The focus of my research is geomorphology, the study of surface processes and landscape evolution on Earth and other planets. On Earth, the atmosphere, lithosphere, hydrosphere, and biosphere interact to produce our environment, on which all life depends. Such interactions include physical and chemical weathering of bedrock, which determines groundwater storage and soil nutrient supply and modulates natural hazards such as landslides and earthquake shaking. Below I summarize my group’s main research topics.

Tectonic Geomorphology – Topographic Stress

My research focuses on investigating how topographic stress, resulting from the interaction between tectonics and topography, controls bedrock fractures, surface processes, and landscape evolution. Although theoretical studies have suggested that topographic perturbation of regional stress fields may impact bedrock fractures and rock strength, few studies have tested this idea in natural landscapes. My group and I provided theoretical predictions of 3D topographic stress patterns in various topographic settings and tectonic stress regimes. We examined the observable consequences of topographic stress in real landscapes such as near-surface bedrock fractures, bedrock weathering, erodibility, landslides, and groundwater flow (St.Clair, Moon et al., 2015, Science; Moon et al., 2017, JGR-ES, Moon et al., 2020 , GRL, Li and Moon, 2021, Nature Geoscience ). 

Fig. 1. Strong positive correlations between the upper bound of bedrock landslide area and the maximum failure potential, a proxy for the extent of open fracture zone in the subsurface. Figure from Li and Moon (2021, Nature Geosciences)

Quantitative Geomorphology and Geochronology

My group quantifies rates, timing, and distributions of various surface processes, including erosion, weathering, and sediment deposition, using novel geochronological methods (e.g., cosmogenic radionuclides or luminescence dating). My group also uses multiple field-, laboratory-, and modeling-based approaches to assess the varying impacts of tectonic, climatic, and bedrock controls on surface processes and landscape evolution in natural landscapes. We have worked on various locations in northern and southern California, Baja California, the Tibetan Plateau, and the Himalayas. 

(Moon et al., 2011, Nature Geoscience; Moon et al., 2015, JGR-ES; Moon et al., 2018, EPSL, Brown and Moon, 2019, Lin et al., 2019, Kirkpatrick et al., 2020, Geology, Saha et al., 2021, GRL).

Fig. 2. Maps of eastern Tibet showing elevation, with sampled basins color-coded by (A) 10Be-derived erosion rate and (B) erosion coefficient. Figure from Kirkpatrick et al., (2021, Geology)

Critical Zone Sciences – Weathering

My group’s work involves quantifying chemical weathering rates from hillslope scales to global scales using chemical analysis of critical zone and river water and numerical model of steady-state weathering. For example, I use a rigorous mathematical method (e.g., inverse modeling, bootstrap analysis) to quantify the rates and uncertainties of silicate weathering and to understand the climatic, tectonic, and hydrological controls on chemical weathering processes. (Moon et al., 2007, GCA; Moon et al., 2009 AG; Moon et al., 2014, GCA; Ibarra et al., 2016, GCA; Goodfellow et al., 2016, JGR-ES; Ibarra et al., 2017, AG)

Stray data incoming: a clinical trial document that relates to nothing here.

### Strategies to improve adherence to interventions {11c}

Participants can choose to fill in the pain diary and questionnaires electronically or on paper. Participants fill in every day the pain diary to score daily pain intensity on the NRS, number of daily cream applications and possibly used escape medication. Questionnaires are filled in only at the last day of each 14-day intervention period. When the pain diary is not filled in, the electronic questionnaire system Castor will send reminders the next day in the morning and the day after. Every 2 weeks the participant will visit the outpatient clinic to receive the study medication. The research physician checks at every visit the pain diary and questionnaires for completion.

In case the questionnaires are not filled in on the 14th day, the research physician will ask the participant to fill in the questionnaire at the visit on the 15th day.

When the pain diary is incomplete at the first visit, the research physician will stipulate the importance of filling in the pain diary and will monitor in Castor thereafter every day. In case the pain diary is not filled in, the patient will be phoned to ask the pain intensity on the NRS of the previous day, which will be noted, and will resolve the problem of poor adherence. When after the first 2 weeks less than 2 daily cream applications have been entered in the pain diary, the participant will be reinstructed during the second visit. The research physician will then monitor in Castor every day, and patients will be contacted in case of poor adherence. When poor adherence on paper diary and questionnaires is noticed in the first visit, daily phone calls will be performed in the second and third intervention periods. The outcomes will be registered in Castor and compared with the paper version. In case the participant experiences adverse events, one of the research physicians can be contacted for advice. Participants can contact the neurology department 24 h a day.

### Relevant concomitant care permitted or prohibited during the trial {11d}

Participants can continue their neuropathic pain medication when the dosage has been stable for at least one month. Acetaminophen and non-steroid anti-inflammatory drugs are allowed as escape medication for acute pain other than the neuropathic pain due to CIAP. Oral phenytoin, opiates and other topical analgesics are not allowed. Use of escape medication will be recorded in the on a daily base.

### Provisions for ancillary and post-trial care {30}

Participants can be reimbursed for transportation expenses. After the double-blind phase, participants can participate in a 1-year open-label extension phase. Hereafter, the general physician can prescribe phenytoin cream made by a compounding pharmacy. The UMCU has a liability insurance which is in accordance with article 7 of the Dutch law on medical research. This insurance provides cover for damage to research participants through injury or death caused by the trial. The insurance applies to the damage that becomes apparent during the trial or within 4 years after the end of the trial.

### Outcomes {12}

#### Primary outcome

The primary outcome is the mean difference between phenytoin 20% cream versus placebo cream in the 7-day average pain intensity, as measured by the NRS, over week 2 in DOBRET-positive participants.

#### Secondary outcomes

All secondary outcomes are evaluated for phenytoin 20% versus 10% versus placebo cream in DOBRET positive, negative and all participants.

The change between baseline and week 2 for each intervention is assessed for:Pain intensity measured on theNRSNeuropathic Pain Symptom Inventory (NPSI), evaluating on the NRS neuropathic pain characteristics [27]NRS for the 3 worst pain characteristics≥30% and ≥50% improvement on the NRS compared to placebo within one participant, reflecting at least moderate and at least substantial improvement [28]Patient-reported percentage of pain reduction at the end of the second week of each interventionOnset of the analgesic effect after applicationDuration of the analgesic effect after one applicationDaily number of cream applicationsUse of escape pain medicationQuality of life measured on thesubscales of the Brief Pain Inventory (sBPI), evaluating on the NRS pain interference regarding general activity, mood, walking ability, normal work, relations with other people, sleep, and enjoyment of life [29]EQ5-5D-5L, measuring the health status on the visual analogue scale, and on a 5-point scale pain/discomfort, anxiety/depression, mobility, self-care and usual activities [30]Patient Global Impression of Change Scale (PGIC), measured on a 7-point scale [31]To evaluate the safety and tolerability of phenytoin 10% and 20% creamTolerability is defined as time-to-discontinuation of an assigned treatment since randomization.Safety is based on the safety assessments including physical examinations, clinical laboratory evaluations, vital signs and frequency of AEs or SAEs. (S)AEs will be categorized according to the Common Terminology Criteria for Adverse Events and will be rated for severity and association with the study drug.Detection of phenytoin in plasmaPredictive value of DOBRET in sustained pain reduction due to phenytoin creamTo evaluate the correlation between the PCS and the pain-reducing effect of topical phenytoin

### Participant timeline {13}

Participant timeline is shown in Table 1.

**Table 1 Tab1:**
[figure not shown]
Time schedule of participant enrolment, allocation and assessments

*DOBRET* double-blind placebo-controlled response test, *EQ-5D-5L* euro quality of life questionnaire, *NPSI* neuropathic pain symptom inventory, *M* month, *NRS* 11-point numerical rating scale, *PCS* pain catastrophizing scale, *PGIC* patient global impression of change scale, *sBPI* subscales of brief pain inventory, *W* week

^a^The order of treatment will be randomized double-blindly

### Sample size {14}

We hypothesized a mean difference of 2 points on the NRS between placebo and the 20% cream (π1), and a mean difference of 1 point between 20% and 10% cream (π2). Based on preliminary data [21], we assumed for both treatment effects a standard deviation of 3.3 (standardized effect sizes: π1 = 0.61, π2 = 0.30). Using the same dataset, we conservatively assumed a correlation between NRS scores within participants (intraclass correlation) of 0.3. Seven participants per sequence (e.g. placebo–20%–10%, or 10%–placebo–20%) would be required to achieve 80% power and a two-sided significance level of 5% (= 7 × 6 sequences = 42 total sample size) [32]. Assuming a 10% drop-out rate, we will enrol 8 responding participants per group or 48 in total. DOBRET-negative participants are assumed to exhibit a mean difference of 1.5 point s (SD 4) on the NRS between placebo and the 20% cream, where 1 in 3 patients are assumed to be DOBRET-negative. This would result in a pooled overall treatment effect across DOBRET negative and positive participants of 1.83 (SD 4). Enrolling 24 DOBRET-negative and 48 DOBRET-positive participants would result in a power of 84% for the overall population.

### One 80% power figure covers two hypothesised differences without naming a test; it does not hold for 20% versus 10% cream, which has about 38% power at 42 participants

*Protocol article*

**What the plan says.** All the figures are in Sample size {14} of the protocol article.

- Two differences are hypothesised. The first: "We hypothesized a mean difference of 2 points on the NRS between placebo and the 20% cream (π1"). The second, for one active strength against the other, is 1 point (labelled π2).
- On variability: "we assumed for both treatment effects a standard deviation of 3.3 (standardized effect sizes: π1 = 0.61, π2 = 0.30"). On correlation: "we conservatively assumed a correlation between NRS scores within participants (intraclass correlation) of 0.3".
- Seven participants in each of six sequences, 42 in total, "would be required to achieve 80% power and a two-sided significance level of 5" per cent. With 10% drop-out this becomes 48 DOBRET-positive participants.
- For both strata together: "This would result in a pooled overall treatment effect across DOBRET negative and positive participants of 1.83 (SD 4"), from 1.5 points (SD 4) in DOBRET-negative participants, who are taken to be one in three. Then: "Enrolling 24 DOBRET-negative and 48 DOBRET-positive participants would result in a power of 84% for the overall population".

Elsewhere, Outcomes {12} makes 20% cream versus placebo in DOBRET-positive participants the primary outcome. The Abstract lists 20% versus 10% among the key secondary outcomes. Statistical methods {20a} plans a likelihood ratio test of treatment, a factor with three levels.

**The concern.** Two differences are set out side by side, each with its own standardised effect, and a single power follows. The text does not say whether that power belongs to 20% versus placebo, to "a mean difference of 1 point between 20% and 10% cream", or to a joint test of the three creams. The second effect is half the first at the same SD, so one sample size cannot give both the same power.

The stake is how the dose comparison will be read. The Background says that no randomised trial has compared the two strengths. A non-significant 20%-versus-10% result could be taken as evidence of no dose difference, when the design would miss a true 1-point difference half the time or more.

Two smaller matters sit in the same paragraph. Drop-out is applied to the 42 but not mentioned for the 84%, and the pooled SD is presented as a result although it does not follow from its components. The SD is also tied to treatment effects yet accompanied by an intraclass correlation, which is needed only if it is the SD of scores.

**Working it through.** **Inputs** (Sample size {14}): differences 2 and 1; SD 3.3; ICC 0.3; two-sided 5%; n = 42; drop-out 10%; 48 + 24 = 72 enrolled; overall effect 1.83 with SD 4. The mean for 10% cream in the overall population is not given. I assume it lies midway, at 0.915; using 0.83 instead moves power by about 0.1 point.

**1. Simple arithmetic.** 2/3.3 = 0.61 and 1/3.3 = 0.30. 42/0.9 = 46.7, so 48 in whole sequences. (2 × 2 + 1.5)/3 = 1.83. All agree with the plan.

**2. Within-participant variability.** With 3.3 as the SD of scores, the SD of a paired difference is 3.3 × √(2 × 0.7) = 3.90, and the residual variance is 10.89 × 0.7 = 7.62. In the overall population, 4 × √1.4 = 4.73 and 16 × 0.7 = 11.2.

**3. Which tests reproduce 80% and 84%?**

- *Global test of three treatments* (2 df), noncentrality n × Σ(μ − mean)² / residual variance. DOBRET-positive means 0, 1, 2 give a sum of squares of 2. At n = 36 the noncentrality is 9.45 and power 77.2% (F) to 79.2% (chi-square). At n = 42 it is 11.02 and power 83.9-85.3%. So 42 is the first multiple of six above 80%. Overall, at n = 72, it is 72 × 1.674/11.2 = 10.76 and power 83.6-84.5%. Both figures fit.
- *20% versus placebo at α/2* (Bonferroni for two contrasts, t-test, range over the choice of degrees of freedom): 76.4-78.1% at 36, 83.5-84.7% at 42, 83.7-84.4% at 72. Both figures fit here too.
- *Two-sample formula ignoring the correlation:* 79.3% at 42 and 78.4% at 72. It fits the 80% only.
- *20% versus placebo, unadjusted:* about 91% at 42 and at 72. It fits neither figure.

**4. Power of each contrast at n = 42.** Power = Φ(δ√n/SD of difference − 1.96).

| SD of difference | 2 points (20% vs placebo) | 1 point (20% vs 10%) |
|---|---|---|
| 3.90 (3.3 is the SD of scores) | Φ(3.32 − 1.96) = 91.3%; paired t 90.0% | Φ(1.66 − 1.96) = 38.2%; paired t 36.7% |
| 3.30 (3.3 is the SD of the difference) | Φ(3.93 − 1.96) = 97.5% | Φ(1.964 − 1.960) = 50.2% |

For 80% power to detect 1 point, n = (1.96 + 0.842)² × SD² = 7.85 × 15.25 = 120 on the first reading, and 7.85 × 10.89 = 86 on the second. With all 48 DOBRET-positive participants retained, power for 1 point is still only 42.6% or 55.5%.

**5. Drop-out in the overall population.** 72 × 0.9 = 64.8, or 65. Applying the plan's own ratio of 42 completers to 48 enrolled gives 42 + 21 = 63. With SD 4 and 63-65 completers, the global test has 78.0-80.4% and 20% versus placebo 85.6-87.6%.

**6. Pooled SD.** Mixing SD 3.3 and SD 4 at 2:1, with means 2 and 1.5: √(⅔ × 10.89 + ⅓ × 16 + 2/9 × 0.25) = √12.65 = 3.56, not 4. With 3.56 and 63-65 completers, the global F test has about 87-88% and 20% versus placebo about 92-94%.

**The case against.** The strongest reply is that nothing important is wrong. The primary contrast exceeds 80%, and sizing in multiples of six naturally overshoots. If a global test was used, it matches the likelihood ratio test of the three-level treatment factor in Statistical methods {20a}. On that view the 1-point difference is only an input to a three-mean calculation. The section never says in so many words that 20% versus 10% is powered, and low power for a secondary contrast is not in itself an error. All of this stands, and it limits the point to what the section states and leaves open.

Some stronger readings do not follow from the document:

Wenatchee River, Washington

Planetary Surfaces

My research interest expands to the planetary surfaces of the Moon, Mars, and Titan in recent years. Recent collaborative work with Prof. Mitchell shows that the regional patterns of extreme methane precipitation rates may influence the alluvial fan formation on Titan’s surface (Faulk et al., 2017, Nature Geoscience). I also examine the spatial variation of surface roughness and modeled ice stability on the surface and subsurface in permanently shadowed regions (PSRs) in the lunar south polar region (Moon et al., 2021, GRL). A recent collaboration with Prof. An and Prof. Day examined the glacial features on Mars (Yin et al., 2021, Icarus).

Fig. 3. Maps of Scott-E crater showing brightness-derived roughness (left) and modeled depth to thermally stable water ice (right). The roughness values significantly decrease where stable surface ice is predicted in thermal models. Figure from Moon et al., (2021, GRL)

Press Release

2022 Sloan Fellows from UCLA (link)

Bedrock landslide sizes controlled by topographic stress‘ by British Society of Geomorphology Newsletter, 2021 (link)

‘Imaging technique could help identify where landslides are likely’  by UCLA Newsroom, 2021 (link)

‘The View from Above: Drones Take UCLA Earth Science Sky High’, article by Emmons McKinney in UCLA EPSS Newsletter 2017 (link)

‘Intense storms batter Saturn’s largest moon, UCLA scientists report’ by UCLA Newsroom, 2017 (link)

‘Technique for analyzing bedrock could help builders, planners identify safe building zones’ by UCLA Newsroom, 2015 (link)